- A US-based study (9) involved 140 adults living with HIV who were either initiating or failing their HAART regimen. Over 12 weeks, participants either received a motivational interviewing intervention or standard information about HIV (the control group). The motivational interviewing intervention involved honing in on the various concerns of each person. It used reflective listening to raise the person’s awareness of certain issues and improve his or her self-management skills. Over the 12 weeks, the mean adherence of the intervention group increased by 4.5% while the control group’s adherence decreased by 3.8%; and 29% of those receiving the intervention achieved >95% adherence compared to 17% for the control group.
- In a three-month US-based study (7), 247 low-income men and women living with HIV were split into an intervention group and a control group. The goal of the intervention was to encourage and improve antiretroviral adherence. Participants in the intervention group participated in five motivational interviewing sessions given by registered nurses while the control group received the regular adherence education provided at the clinic. The results support the use of motivational interviewing to improve adherence. During follow-up, those in the intervention group were taking a higher percentage of their doses than those in the control group. Moreover, in terms of taking doses on time, the intervention was significantly more successful than usual care.
- A US study (24) of 204 HIV-positive participants who were randomly assigned to either standard of care, motivational interviewing-based cognitive behavioural therapy (MI-CBT), or MI-CBT combined with modified directly observed therapy (MI-CBT/mDOT) showed no significant differences between groups. The MI-CBT/mDOT group had its greatest impact at the 12-week follow-up period, and then declined more steeply than the standard of care and MI-CBT groups. This indicates the declining effects of the intervention at the end of active treatment.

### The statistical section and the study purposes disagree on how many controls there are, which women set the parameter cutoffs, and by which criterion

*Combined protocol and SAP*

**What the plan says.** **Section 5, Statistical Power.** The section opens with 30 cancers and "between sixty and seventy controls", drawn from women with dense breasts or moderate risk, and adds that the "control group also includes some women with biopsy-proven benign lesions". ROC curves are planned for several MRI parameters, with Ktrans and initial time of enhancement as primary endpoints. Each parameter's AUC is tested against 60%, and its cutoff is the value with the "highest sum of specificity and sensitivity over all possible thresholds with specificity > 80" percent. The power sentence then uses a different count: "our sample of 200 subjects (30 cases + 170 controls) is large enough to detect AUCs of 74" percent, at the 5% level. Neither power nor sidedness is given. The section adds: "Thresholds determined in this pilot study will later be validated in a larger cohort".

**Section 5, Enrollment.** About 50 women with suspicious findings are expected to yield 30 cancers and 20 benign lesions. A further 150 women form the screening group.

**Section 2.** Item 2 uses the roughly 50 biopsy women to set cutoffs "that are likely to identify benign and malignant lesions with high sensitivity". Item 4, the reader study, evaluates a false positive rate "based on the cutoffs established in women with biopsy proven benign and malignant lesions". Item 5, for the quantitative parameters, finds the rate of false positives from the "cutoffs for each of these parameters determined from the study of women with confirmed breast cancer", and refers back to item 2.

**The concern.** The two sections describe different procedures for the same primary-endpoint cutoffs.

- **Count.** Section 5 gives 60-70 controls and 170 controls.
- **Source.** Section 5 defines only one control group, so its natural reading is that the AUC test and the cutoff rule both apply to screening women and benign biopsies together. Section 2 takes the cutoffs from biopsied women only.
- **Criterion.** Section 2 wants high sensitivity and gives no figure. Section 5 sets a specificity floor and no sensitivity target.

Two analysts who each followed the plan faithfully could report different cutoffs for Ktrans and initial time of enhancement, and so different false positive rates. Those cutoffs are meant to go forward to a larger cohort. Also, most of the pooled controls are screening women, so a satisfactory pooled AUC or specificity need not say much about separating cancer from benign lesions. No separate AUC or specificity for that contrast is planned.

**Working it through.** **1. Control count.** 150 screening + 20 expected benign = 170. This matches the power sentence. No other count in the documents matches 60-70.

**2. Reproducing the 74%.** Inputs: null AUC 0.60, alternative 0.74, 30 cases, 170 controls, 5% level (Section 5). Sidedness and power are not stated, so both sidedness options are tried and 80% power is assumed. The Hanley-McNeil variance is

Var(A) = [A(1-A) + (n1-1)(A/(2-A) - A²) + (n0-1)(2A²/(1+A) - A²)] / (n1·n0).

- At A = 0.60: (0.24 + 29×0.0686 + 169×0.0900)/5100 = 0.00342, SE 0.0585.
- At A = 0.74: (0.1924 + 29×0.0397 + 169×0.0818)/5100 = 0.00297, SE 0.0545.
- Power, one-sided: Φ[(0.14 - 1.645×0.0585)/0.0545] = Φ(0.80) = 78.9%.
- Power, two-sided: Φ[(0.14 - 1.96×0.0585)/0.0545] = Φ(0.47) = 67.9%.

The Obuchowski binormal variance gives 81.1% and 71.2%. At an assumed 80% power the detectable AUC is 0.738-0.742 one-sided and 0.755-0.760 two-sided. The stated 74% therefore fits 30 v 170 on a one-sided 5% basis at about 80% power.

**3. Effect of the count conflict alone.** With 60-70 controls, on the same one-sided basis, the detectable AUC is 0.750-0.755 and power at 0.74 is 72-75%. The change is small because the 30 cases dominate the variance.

- Another study (1) suggested that motivational interviewing sessions don’t have to be long to be effective. In this study, a 15 to 30 minute motivational interviewing session to improve adherence was administered to 20 adults living with HIV. After the sessions, 70% of participants came up with strategies to improve their health and almost all (95 to 100%) found the sessions to be helpful and useful.
We found one systematic review (25) on the effects of motivational interviewing on HAART adherence:
- Authors reviewed five randomized controlled trials. Sample sizes ranged from 141 to 326. Three of the five studies showed a significant increase in adherence rates. Two studies reported a significant decrease in viral loads and one study showed an increase in CD4 cell counts. The varying definition of adherence across studies was a challenge when comparing improvements. Nonetheless motivational interviewing still appeared to be a promising intervention to improve HAART adherence in HIV-positive individuals.
Sexual Risk Behaviours
It is estimated that 13% to 50% of HIV-positive individuals engage in risky sexual practices (23;28). HIV prevention interventions for HIV-positive people aim to reduce the chance of HIV-positive persons acquiring different sexually transmitted infections or other strains of HIV (28). We found a number of studies (3-5;11) that demonstrated the efficacy of motivational interviewing in reducing sexual risk behaviours among people living with HIV:
- A US-based study (11) recruited 490 people living with HIV, all of whom reported unprotected oral, vaginal or anal sex in the past 12 months. Approximately half the participants received SafeTalk, a safer sex motivational interviewing program, and the other half (the control group) did not. Both groups had similar levels of unprotected sex at baseline. The results showed that unprotected sex acts with at-risk partners decreased among participants in the intervention group and increased for those in the control group.
- According to another study (5), more than half of youth living with HIV engage in unprotected sex. The study sought to determine the efficacy of Healthy Choices, a four-session intervention based on motivational interviewing and risk reduction, to increase condom use. Half of the 142 participants received the Healthy Choices intervention while the other half were in the control group. Three categories were used to sort the participants: persistent low sexual risk, delayed high sexual risk, and high and growing sexual risk. Compared to those in the control group, participants who received the intervention were more likely to be in the first group, less likely to be in the middle group and more likely to use a condom.